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A Letter for My Mother
by Nina Foxx
Whether they’re from the US, Caribbean, India, or the UK, all of the contributors to A Letter for My Mother share one thing in common: thoughts that have been left unsaid to their mothers and mother figures—until now. In this moving book, thirty-three women reveal the stories, reflections, confessions, and revelations they’ve kept to themselves for years and have finally put into words. Written through tears and pain, as well as joy and laughter, each offering presents the mother-daughter bond in a different light.
Heartfelt and deeply meaningful, A Letter for My Mother will inspire you to admire and cherish that special relationship that shapes every woman.
Excerpt from A Letter for My Mother
My ex-husband’s mother was dying. During the time I was married to him, our relationship had been at best, tenuous. I married her oldest son and she never forgave me for that, or at least it seemed that way in my head. I couldn’t seem to understand some of her ways and she couldn’t understand mine. I was from a different place than she and my life was different than both hers and that of her daughters. At times, she seemed to resent me for that. Some days, she went from insulting me, my family, my upbringing and lifestyle in one sentence to embracing me and trying to nurture me, all in the space of a twelve-hour period. It was infuriating. I retaliated, resisted, rebelled and refused to accept. I’d already had a mother. She’d died when I was six, and no one could replace her. Various female members of my biological family had given me all the mothering I thought I would need so I saw no need to accept any from a stranger.
Over the years, our relationship changed and softened, especially after the children came, but I’ll admit I was never comfortable with her. When I divorced her son, I thought I was walking away from her family too and struggled with the link that lay between us and the desire to do the right thing. I was more compelled to stay in contact with family than my ex-husband was, but didn’t want to overstep my bounds by staying in touch with his family for my children. Divorce was a relationship quagmire I had a hard time negotiating. I wanted my children to know and love their family, all of it, but I didn’t want to be the uncomfortable bridge that made that happen. My mother-in-law didn’t care what I felt. She was always going to be here, and though my last name had changed, she still offered her opinion, advice and whatever else she felt like when we spoke, making me still more uncomfortable.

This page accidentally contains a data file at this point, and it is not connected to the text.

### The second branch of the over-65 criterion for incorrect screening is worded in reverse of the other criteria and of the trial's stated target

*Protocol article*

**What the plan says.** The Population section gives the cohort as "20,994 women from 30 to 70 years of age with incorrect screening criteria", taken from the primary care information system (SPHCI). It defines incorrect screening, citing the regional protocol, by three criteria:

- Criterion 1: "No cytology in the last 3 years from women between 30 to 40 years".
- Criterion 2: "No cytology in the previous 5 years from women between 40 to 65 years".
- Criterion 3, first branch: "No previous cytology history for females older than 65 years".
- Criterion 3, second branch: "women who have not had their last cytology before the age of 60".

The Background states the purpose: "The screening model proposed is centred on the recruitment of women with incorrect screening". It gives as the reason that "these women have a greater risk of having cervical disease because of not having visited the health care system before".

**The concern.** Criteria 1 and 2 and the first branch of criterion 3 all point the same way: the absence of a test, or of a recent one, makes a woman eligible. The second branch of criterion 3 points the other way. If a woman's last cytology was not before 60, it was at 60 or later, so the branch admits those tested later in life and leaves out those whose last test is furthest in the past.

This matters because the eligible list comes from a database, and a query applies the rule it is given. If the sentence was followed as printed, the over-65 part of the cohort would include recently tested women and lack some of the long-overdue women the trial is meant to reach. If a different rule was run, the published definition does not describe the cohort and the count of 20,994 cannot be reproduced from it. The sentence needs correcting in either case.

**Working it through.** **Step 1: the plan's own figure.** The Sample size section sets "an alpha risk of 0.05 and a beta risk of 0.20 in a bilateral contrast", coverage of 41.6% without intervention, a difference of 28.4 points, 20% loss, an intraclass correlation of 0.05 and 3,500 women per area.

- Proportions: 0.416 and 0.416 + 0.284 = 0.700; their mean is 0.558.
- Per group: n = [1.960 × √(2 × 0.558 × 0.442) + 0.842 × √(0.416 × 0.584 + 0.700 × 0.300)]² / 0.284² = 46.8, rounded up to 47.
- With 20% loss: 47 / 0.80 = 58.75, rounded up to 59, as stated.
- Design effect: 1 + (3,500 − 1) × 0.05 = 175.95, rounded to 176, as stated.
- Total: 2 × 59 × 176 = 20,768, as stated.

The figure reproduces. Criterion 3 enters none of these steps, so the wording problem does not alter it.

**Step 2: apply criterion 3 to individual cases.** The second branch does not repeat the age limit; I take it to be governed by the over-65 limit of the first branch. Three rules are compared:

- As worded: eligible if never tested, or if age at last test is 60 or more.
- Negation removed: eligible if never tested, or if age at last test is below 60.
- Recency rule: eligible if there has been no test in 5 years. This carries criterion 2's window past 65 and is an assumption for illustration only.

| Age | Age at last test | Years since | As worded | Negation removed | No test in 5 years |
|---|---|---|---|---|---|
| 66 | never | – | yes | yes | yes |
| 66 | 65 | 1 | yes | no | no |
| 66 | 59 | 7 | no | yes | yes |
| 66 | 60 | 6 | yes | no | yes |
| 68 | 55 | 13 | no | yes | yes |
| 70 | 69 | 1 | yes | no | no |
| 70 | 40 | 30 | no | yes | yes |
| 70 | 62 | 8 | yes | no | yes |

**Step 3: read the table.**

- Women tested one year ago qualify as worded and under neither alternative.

I knew she was ill, but I still felt as if I’d been knocked off my feet when I received the call that she was dying. Tears and confusion flooded my brain. At first, I couldn’t understand why I was not emotionless. My sister, the main mother figure in my life, explained my reaction to me and encouraged me to tell my mother-in-law what I had to say to her before I no longer could. She assured me that even though I was unwilling to admit it, I was close to this woman and couldn’t avoid being unnerved. We had developed a relationship over the years. My sister encouraged me to write down what I wanted to say to the woman before she died if I was unable to speak the words. The result was the letter that led to this book.
As I wrote, I realized that although she and I were very different, my mother-in-law had been mothering me all along and didn’t care whether I wanted to accept it or not. Because I had been raised to do the right thing, I started out treating her with respect, and even though my respect was peppered with defiance, it didn’t stop me from loving her. Over time, I treated her with respect not because I was supposed to, but because I had come to respect her.
I finished my letter and my mother-in-law died three hours later. I was as devastated as if she had given birth to me, but I did feel some relief that I had said to the universe the things I wanted to say but hadn’t been able to for the fifteen years our families had been linked by my marriage to her son. In writing my letter, I discovered that I had been so stressed by our relationship because I wasn’t open to mothering and mother-wisdom of the kind that we receive from the more seasoned members of the female community. I don’t know why this was. Perhaps it was because my own wound from losing my mother so young had not yet healed, some thirty-plus years later. I read my letter over and over, and as I did, it occurred to me that I was not alone.